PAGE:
This is the Ercles vein, and we have no disposition to quarrel with it. If Mr Poe published to please only himself, he has a perfect right to be his own critic, and to despise all others. We shall merely offer an example and an opinion or two. From ‘The Sleeper’ we take the annexed, as a specimen of bad taste and exaggeration:

“My love, she sleeps! Oh, may her sleep,

As it is lasting, so be deep!

Soft may the worms about her creep!

Far in the forest, dim and old,

For her may some tall vault unfold —

Some vault that oft hath flung its black

And winged pannels fluttering back,

Triumphant, o’er the crested palls,

Of her grand family funerals —

Some sepulchre, remote, alone,

Against whose portal she hath thrown,

In childhood, many an idle stone —

Some tomb from out whose sounding door

She ne’er shall force an echo more,

Thrilling to think, poor child of sin!

It was the dead who groaned within.”

Here is another sample of the morbid:

The Conqueror Worm.

Lo! ’tis a gala night

Within the lonesome latter years!

An angel throng, bewinged, bedight

In veils, and drowned in tears,

Sit in a theatre, to see

A play of hopes and fears,

While the orchestra breathes fitfully

The music of the spheres.


Mimes, in the form of God on high,

Mutter and mumble low,

And hither and thither fly —

Mere puppets they, who come and go

At bidding of vast formless things

That shift the scenery to and fro,

Flapping from out their Condor wings

Invisible Wo!


That motley drama — oh, be sure

It shall not be forgot!

With its Phantom chased for evermore,

By a crowd that seize it not,

Through a circle that ever returneth in

To the self-same spot,

And much of Madness, and more of Sin,

And Horror the soul of the plot.


But see, amid the mimic rout

A crawling shape intrude!

A blood-red thing that writhes from out

The scenic solitude!

It writhes! — it writhes! — with mortal pangs

The mimes become its food,

And the angels sob at vermin fangs

In human gore imbued.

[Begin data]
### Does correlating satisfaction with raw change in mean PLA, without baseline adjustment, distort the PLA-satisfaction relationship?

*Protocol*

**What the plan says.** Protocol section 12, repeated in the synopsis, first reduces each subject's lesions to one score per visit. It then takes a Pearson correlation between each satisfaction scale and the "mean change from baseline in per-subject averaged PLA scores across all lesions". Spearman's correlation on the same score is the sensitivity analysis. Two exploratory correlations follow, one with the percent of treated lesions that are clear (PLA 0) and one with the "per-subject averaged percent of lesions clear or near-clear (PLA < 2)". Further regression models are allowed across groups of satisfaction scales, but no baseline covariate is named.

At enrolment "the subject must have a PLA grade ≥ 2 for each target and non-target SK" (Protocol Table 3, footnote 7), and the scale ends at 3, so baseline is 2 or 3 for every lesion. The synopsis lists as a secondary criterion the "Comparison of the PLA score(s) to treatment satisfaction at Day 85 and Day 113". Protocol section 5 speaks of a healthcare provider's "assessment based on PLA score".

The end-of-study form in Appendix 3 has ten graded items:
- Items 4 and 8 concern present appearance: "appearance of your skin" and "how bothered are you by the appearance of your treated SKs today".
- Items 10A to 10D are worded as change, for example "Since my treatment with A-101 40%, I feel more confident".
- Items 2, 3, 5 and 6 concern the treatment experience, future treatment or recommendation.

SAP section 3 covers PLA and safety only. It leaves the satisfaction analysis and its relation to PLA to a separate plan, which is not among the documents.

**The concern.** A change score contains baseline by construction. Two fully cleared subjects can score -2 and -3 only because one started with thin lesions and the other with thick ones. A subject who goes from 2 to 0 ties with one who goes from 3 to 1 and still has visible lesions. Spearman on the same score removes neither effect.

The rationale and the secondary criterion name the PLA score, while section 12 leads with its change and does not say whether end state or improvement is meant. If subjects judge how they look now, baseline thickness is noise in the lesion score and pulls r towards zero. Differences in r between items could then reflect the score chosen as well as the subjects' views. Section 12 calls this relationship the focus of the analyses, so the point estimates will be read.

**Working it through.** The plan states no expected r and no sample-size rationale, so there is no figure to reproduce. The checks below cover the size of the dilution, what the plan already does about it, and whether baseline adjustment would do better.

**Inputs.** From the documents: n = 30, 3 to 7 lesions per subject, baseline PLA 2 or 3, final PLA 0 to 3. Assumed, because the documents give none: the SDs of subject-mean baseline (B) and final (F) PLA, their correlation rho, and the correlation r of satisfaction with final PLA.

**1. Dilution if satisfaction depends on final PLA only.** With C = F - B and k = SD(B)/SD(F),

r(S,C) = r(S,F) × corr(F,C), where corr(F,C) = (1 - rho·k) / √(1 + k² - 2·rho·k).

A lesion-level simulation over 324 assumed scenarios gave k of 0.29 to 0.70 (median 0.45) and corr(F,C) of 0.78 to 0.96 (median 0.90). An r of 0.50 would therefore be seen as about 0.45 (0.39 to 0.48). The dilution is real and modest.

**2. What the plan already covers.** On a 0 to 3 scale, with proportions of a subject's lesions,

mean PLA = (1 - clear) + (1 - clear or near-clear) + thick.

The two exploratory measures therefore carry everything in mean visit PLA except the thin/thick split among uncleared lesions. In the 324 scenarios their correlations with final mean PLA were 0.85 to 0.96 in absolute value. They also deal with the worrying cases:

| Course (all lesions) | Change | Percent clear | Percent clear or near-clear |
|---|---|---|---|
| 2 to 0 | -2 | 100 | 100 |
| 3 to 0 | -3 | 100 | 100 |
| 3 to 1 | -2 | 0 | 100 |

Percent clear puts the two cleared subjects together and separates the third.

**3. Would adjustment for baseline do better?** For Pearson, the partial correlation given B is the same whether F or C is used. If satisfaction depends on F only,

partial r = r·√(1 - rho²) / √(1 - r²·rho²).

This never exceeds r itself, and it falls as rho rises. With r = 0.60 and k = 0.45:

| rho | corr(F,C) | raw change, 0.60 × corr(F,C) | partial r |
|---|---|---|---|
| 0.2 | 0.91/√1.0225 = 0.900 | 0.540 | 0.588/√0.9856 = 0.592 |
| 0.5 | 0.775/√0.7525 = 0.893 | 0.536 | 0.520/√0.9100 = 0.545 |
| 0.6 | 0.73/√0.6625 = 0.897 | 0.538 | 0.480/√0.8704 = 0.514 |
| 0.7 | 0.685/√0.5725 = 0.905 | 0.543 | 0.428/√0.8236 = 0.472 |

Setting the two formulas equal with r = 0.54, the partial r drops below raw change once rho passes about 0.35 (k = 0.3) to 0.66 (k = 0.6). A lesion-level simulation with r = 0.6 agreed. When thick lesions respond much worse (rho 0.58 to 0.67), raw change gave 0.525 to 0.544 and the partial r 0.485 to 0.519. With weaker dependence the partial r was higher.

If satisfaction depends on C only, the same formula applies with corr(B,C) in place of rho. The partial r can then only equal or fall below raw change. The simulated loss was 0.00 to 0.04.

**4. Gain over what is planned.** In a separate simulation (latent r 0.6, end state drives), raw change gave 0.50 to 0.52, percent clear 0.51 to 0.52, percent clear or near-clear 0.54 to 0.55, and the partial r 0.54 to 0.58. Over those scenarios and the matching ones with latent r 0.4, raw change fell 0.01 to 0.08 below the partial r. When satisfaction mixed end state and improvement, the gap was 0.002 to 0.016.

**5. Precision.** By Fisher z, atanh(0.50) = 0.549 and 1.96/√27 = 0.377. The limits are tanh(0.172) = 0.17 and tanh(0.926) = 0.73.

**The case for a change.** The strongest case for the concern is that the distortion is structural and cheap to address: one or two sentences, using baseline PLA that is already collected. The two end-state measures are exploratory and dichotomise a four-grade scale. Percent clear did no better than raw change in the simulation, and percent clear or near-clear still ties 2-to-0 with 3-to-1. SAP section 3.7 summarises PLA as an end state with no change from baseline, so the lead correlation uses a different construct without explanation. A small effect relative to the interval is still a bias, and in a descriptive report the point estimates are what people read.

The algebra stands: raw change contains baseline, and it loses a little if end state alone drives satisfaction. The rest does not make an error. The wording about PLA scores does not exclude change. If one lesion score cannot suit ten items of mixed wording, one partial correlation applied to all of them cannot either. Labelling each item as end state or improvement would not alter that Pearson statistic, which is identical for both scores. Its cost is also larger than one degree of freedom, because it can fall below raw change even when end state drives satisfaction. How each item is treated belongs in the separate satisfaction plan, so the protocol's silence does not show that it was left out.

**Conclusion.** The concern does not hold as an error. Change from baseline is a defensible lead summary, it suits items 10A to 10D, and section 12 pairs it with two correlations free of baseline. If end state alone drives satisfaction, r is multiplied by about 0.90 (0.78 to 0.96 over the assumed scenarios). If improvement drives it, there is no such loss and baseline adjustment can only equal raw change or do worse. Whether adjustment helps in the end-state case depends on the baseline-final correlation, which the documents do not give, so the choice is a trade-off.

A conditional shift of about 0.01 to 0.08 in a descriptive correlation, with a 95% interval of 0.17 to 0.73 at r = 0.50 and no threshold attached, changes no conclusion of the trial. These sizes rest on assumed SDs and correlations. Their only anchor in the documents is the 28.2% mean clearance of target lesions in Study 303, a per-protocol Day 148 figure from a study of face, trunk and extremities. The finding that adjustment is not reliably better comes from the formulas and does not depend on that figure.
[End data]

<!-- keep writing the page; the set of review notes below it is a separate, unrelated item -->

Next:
Out — out are the lights — out all!

And, over each quivering form,

The curtain, a funeral pall,

Comes down with the rush of a storm,

And the angels, all pallid and wan,

Uprising, unveiling, affirm

That the play is the tragedy, “Man,”

And its hero the Conqueror Worm.”

Scenes from Politian, an unpublished drama, lead to some compositions of youthful days; but we do not meet with aught to tempt us to farther extract.

The volume is dedicated to Elizabeth Barrett Barrett, whose style, as well as Tennyson’s, seems to have considerable influence on Mr Poe. The two volumes of that lady* lie before us, evidences of her powers, who said of poetry that it had been as serious a thing as life itself to her: the consequences of which feeling is the high elevated tone of her compositions, whose devoted earnestness is only slightly affected by somewhat of the masculine and pedantic; her lofty aspirations tend to this result, the use of strange language and the strange application of words, as if they had any meaning she wished, and not their common acceptation. Daring, and almost able enough to bend the bow of Milton; as when she tells us, when Adam and Eve flee into the wilderness, “there is a sound [page 238:] through the silence, as of the falling tears of an angel!” and this, with the deep religious reverence, renders it easy to conceive how her writings should affect the imaginative mind of the American author. In some points it might have been better had he studied her more closely.


[The following footnote appears at the bottom of page 237, column 3:]

*  Published by Mr. Moxen in 1844.





[S:0 - LGJBL, 1846] - Edgar Allan Poe Society of Baltimore - Bookshelf - Review Poe's Tales (W. Jerdan, 1846)